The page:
The 2021 National Hill Climb Championships will be held on the iconic Winnats Pass, the organisers have announced.
For the first time in 44 years the picturesque climb in Derbyshire will host the Nationals, sparking plenty of enthusiasm from hill climbing fans and competitors.
The race is scheduled for October 31, 2021 and will be jointly organised by myHill Cycling and Rutland CC with volunteers from Sheffrec CC and Lifting Gear Products/Cycles in Motion.
Announcing the location for the 2021 edition, the organisers said: “We are proud to announce that - for the first time in 44 years - the venue for this event will be the ‘home of hill climbing’: the leg shattering; VO2 busting; cadence crumbling Winnats Pass. In case you hadn’t guessed.
“Council for considering and allowing this esteemed event to once again be battled out on one of the UK’s most imposing climbs.”
The full length of the climb according to VeloViewer is 1.8km, with an average gradient of 11.4 per cent and a maximum ramp of 18.3 per cent.
Organisers have also revealed the course will start at the first kerbstone on the left, five metres above the cattle grid and will proceed uphill to the cattle grid sign just before the cattle grid at the top,”basically the steepest/best/worst bit", believed to be around 0.56 miles or 0.9km in length.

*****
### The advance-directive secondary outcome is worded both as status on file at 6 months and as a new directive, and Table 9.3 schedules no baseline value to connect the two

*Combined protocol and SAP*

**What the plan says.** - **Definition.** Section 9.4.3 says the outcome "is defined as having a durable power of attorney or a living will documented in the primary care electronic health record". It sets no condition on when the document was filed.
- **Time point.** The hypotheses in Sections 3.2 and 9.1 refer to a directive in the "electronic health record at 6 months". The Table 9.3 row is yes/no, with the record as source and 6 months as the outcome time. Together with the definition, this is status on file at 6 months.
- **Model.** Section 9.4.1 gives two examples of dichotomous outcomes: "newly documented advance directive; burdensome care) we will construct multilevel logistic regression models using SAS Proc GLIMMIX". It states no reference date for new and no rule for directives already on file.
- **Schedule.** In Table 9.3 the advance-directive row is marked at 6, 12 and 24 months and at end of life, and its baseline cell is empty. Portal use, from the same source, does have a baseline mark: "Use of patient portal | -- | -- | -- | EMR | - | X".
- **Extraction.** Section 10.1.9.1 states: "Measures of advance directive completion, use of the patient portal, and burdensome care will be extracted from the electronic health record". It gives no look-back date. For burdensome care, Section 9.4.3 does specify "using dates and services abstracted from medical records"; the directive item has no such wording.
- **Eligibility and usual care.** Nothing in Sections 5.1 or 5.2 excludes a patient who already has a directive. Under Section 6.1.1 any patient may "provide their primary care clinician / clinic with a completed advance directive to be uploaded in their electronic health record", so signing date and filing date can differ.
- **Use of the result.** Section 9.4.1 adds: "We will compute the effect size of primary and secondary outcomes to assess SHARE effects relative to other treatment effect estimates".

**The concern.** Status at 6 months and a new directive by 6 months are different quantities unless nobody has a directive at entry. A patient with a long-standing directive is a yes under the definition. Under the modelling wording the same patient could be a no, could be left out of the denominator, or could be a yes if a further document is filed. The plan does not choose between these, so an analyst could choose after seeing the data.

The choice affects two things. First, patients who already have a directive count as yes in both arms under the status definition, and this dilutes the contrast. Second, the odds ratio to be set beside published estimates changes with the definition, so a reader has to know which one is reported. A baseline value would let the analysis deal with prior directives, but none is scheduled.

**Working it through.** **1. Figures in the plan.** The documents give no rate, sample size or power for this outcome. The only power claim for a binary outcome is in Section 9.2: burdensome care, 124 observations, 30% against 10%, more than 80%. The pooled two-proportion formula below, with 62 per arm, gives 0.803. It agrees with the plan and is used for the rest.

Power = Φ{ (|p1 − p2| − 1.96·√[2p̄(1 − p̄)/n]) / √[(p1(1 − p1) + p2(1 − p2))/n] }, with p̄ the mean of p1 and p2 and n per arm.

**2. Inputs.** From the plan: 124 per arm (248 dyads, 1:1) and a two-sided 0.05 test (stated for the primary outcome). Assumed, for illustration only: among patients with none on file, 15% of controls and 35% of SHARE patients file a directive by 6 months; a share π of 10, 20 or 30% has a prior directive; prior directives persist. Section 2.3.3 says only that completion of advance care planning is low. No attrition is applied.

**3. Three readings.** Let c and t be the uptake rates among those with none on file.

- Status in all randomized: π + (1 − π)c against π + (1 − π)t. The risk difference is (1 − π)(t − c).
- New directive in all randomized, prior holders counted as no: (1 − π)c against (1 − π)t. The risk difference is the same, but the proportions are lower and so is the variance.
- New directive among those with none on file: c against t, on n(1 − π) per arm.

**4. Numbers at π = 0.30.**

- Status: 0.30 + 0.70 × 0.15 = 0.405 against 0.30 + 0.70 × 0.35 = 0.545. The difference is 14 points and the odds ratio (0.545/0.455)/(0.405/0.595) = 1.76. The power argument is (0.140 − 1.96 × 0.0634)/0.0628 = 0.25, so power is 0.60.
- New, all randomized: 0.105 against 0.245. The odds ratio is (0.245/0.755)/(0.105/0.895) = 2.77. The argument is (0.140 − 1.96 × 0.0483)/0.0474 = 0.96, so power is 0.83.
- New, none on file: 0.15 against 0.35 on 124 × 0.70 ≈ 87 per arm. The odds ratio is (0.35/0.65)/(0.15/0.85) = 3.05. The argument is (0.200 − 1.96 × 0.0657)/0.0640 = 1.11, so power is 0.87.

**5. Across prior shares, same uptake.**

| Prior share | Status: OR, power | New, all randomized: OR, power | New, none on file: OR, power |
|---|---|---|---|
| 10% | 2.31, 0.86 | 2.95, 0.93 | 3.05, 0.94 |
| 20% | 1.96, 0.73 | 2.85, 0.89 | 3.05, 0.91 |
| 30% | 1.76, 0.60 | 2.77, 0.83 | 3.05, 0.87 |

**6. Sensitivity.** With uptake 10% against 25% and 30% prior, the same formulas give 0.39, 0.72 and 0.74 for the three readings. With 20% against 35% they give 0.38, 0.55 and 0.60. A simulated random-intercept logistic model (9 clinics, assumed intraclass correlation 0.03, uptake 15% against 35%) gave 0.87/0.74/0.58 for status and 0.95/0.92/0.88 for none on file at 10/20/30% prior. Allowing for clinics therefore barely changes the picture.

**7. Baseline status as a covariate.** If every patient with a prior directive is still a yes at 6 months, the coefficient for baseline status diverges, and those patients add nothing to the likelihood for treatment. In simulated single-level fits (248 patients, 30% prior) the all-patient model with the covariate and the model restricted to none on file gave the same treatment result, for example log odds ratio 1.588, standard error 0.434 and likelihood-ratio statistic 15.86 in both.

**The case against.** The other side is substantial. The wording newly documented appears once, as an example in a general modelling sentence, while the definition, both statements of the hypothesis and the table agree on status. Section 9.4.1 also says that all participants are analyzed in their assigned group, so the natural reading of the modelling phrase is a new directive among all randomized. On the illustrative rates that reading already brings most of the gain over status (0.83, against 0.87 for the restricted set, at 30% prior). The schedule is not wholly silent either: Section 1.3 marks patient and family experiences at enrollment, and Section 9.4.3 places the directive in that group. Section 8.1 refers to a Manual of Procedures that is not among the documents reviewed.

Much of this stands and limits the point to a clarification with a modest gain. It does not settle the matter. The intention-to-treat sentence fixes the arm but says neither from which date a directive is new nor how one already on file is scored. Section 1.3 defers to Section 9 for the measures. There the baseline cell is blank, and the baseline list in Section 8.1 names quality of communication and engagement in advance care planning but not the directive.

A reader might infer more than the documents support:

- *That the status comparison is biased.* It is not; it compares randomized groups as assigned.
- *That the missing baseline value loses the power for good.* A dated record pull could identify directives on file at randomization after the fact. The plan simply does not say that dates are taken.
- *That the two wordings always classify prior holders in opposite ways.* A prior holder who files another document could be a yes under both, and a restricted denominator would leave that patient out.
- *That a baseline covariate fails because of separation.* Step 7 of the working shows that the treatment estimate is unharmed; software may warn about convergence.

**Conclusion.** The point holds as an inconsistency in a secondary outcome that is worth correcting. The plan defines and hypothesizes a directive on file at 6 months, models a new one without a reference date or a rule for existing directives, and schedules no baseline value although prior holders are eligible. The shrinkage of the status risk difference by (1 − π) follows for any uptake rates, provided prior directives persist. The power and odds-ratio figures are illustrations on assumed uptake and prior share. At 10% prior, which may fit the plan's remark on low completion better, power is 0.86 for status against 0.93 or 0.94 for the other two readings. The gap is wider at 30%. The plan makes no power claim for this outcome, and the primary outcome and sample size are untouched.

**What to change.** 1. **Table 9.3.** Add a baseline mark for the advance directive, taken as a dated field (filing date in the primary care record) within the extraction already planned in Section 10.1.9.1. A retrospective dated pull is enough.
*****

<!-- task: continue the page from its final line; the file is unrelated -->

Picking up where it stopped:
They added that the average gradient will be higher than the 11 per cent for the full climb.
The current KoM-holder on Strava for the full Winnats Pass is the reigning national hill climb champion Andrew Feather (HuntBikeWheels.com), with a time of 5-47 and an average power of 481w, while the QoM is held by Emmie Collinge, with a time of 7-51.
Feather claimed the 2020 National Hill Climb on the 0.5-mile-long HHC005 course in Streately, Berkshire with a time of 2-04.8 and the women’s was won by Bithja Jones (Pankhurst Cycles) with a 2-47.9
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Alex Ballinger is editor of BikeBiz magazine, the leading publication for the UK cycle industry, and is the former digital news editor for CyclingWeekly.com. After gaining experience in local newsrooms, national newspapers and in digital journalism, Alex found his calling in cycling, first as a reporter, then as news editor responsible for Cycling Weekly's online news output, and now as the editor of BikeBiz. Since pro cycling first captured his heart during the 2010 Tour de France (specifically the Contador-Schleck battle) Alex covered three Tours de France, multiple editions of the Tour of Britain, and the World Championships, while both writing and video presenting for Cycling Weekly. He also specialises in fitness writing, often throwing himself into the deep end to help readers improve their own power numbers. Away from the desk, Alex can be found racing time trials, riding BMX and mountain bikes, or exploring off-road on his gravel bike. He’s also an avid gamer, and can usually be found buried in an eclectic selection of books.
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